Despite now having a full lineup and a car that’s only a year away from a full redesign, including a new platform and two new engines, Malibu sales are down 14 percent year to date through September 2013. The Fusion is up 17 percent, the Accord is up 14 percent, the Camry is up 1 percent, Mazda6 up 10 percent, and the Altima is up 7 percent. And now, the 2014 Malibu with some very rapid revisions is around the corner, as Chevrolet attempts to salvage falling Malibu market share.
The Malibu Eco and non-turbo Malibus with the 2.5 liter four cylinder are not for the performance-minded buyer. Word on the street is that the Eco barely sells, while the 2.5 liter is the volume model. The two “slower” Malibus have a ride and electric power steering tuned for comfort, not handling. In contrast, the turbo model gets revisions to both of these systems that transform the car from one almost completely lacking in steering weight and feedback to a car that enjoys the occasional back road jaunt. Handling behavior in the Malibu Turbo is similarly improved, with slightly firmer suspension than is found in the base and Eco models. Though it’s firmer, it’s still plenty comfortable. The Malibu Turbo isn’t the segment’s handling benchmark, but at least it holds its own during “normal” driving.
Inside, the Malibu’s interior is a fairly conventional design, but one constructed of very good materials and with some nice decorative touches such as accent lighting. It’s quite possibly the best among its competitive set. I was particularly fond of the color palette used by the Malibu’s interior designers; choices include jet black/brownstone and cocoa/tan. For those who are less adventurous, plain black is also available. It’s very quiet inside the Malibu – much better than in its closest competitors, and nearly as good as in some much more expensive luxury cars. Thoughtful storage cubbies are hidden throughout the interior; the neatest is probably the one behind the navigation screen.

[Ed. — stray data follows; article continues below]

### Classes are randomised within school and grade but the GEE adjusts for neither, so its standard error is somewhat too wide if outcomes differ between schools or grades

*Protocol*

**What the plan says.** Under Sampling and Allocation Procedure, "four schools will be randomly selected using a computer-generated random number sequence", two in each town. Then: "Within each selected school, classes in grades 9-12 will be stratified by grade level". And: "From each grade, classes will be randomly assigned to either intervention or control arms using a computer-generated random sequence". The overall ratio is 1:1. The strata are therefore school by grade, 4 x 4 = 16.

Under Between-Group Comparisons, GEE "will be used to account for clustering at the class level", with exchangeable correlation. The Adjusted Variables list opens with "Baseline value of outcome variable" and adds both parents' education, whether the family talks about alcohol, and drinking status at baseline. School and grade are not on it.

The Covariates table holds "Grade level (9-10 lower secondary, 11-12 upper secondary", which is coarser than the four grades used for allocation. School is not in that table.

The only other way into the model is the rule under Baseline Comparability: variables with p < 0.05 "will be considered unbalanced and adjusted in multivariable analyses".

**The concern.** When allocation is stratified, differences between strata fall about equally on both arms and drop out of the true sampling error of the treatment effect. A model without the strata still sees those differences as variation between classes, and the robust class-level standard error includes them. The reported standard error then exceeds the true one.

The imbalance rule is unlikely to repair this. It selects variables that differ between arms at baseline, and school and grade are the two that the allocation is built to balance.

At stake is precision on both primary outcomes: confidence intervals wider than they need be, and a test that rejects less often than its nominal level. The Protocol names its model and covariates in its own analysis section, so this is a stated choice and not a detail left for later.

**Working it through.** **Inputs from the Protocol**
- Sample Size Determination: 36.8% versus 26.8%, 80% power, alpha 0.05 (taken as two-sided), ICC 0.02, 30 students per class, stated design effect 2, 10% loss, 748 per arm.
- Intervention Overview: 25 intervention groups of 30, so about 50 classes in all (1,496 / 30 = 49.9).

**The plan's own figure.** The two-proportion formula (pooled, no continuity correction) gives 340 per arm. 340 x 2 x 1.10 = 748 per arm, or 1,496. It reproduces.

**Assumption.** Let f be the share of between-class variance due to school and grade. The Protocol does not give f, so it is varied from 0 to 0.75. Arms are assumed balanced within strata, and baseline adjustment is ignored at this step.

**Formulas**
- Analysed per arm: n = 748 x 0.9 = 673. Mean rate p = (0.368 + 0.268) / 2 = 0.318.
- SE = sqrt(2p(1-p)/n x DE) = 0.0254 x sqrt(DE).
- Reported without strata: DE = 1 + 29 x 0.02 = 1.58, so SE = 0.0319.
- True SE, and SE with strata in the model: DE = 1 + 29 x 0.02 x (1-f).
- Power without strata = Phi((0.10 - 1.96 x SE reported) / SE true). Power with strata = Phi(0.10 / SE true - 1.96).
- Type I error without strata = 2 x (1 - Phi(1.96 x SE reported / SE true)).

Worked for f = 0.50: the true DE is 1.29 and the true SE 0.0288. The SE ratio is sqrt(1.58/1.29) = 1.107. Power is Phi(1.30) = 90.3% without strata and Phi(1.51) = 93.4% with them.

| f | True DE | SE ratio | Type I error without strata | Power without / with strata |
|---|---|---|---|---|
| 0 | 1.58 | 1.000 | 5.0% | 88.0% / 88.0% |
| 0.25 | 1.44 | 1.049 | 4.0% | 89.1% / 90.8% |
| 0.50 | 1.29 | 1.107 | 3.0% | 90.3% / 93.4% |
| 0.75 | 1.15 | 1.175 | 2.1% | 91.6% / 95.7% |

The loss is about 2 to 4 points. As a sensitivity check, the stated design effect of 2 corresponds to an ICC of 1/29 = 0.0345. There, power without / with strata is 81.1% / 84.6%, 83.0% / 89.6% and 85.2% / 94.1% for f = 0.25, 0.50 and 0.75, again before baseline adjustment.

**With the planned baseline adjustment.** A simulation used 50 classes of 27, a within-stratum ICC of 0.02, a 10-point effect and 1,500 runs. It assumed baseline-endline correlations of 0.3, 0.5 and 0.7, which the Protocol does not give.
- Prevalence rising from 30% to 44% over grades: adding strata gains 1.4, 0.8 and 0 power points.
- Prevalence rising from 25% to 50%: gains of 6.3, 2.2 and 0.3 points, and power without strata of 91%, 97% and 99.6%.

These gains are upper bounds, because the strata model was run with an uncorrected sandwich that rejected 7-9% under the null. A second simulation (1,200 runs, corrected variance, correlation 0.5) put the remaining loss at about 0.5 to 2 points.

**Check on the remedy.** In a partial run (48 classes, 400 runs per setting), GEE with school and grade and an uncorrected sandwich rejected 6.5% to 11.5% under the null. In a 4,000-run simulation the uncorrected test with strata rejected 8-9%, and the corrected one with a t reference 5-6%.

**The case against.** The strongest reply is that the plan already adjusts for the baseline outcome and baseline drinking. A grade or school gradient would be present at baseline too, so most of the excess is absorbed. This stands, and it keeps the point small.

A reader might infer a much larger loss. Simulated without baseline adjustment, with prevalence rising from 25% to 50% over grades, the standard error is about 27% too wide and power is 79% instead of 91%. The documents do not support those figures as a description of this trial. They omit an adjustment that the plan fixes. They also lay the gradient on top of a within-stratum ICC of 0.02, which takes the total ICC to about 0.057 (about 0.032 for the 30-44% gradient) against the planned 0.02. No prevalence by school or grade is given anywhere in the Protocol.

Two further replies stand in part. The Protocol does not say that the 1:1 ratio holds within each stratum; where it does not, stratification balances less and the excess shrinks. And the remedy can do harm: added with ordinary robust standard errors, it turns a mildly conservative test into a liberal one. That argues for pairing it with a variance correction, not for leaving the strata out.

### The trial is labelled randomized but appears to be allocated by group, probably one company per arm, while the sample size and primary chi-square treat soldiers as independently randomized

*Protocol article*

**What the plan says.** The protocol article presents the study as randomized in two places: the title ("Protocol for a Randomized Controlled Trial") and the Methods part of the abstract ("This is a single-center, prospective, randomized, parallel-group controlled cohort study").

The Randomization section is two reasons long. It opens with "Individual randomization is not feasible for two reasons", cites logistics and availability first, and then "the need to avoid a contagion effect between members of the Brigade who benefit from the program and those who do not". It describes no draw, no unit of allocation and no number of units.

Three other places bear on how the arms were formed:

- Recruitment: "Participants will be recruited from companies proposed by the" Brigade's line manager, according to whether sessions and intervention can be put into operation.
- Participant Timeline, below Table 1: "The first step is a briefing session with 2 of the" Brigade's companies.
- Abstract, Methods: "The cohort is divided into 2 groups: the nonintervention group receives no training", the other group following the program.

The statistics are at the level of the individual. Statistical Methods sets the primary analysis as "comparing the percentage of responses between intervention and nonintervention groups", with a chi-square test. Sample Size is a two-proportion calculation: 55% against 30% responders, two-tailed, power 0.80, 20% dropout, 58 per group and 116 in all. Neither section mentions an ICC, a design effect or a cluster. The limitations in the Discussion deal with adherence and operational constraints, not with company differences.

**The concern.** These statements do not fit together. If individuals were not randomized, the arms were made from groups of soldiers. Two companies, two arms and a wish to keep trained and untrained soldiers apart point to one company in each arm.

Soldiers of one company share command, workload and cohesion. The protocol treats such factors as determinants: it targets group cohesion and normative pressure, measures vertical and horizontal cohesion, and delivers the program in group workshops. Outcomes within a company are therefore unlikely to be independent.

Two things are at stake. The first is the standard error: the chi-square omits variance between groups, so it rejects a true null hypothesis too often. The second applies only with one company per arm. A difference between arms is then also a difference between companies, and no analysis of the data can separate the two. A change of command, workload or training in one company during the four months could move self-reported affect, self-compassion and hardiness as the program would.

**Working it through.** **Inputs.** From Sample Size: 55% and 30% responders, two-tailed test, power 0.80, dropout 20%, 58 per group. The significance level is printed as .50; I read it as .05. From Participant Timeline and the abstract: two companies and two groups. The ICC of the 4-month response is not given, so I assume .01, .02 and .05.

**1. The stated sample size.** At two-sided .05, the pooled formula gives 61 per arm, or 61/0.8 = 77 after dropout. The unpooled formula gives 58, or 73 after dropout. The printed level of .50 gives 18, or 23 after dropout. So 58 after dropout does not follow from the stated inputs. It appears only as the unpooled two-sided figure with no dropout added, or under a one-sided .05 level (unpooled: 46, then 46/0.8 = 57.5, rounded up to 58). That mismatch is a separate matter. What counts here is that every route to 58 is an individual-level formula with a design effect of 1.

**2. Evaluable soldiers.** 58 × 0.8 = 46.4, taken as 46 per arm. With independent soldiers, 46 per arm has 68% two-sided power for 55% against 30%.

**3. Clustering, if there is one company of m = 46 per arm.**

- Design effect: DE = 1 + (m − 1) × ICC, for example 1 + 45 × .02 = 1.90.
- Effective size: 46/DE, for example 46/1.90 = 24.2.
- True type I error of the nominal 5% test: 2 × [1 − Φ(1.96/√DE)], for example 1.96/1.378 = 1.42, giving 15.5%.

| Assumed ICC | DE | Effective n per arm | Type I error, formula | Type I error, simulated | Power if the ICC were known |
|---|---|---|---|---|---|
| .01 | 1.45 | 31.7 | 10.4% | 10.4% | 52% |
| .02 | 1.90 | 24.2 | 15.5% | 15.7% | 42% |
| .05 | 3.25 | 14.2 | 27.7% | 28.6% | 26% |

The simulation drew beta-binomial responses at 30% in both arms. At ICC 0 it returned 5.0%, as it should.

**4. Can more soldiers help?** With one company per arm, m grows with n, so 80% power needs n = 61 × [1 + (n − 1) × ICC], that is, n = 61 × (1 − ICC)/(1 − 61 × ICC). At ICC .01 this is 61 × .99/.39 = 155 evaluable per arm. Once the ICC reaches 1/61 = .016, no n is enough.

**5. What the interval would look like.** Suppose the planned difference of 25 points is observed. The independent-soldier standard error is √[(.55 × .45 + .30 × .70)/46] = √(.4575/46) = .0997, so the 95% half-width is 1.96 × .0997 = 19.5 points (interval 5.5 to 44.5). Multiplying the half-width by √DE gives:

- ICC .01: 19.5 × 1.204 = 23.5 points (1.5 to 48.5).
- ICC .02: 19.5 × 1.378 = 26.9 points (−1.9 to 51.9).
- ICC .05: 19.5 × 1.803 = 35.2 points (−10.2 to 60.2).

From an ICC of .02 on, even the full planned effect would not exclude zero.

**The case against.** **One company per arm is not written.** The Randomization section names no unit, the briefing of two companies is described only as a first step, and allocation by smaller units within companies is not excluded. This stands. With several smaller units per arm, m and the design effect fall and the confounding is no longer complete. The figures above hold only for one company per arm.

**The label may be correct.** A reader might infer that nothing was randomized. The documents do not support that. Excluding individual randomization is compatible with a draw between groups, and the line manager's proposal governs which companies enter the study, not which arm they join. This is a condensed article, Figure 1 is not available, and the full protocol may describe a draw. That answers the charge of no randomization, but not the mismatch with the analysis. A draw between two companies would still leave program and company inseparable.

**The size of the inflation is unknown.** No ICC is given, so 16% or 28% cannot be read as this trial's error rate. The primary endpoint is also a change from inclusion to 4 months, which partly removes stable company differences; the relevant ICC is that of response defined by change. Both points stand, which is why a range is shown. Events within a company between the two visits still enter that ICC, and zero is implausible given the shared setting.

That navigation screen (on models so equipped – it may be just an LCD touchscreen without navigation in some cars) controls the Malibu’s Chevrolet MyLink infotainment system. It’s a very good system, and finally brings the Malibu into the second decade of the 21st century in terms of in-car technology. It offers Bluetooth audio streaming and phone, XM, Pandora, and more – and it’s easier to use than competing systems. Unlike Cadillac’s CUE, which tries a bit too hard with flashy graphics that take too long to render, MyLink worked nearly without hiccup.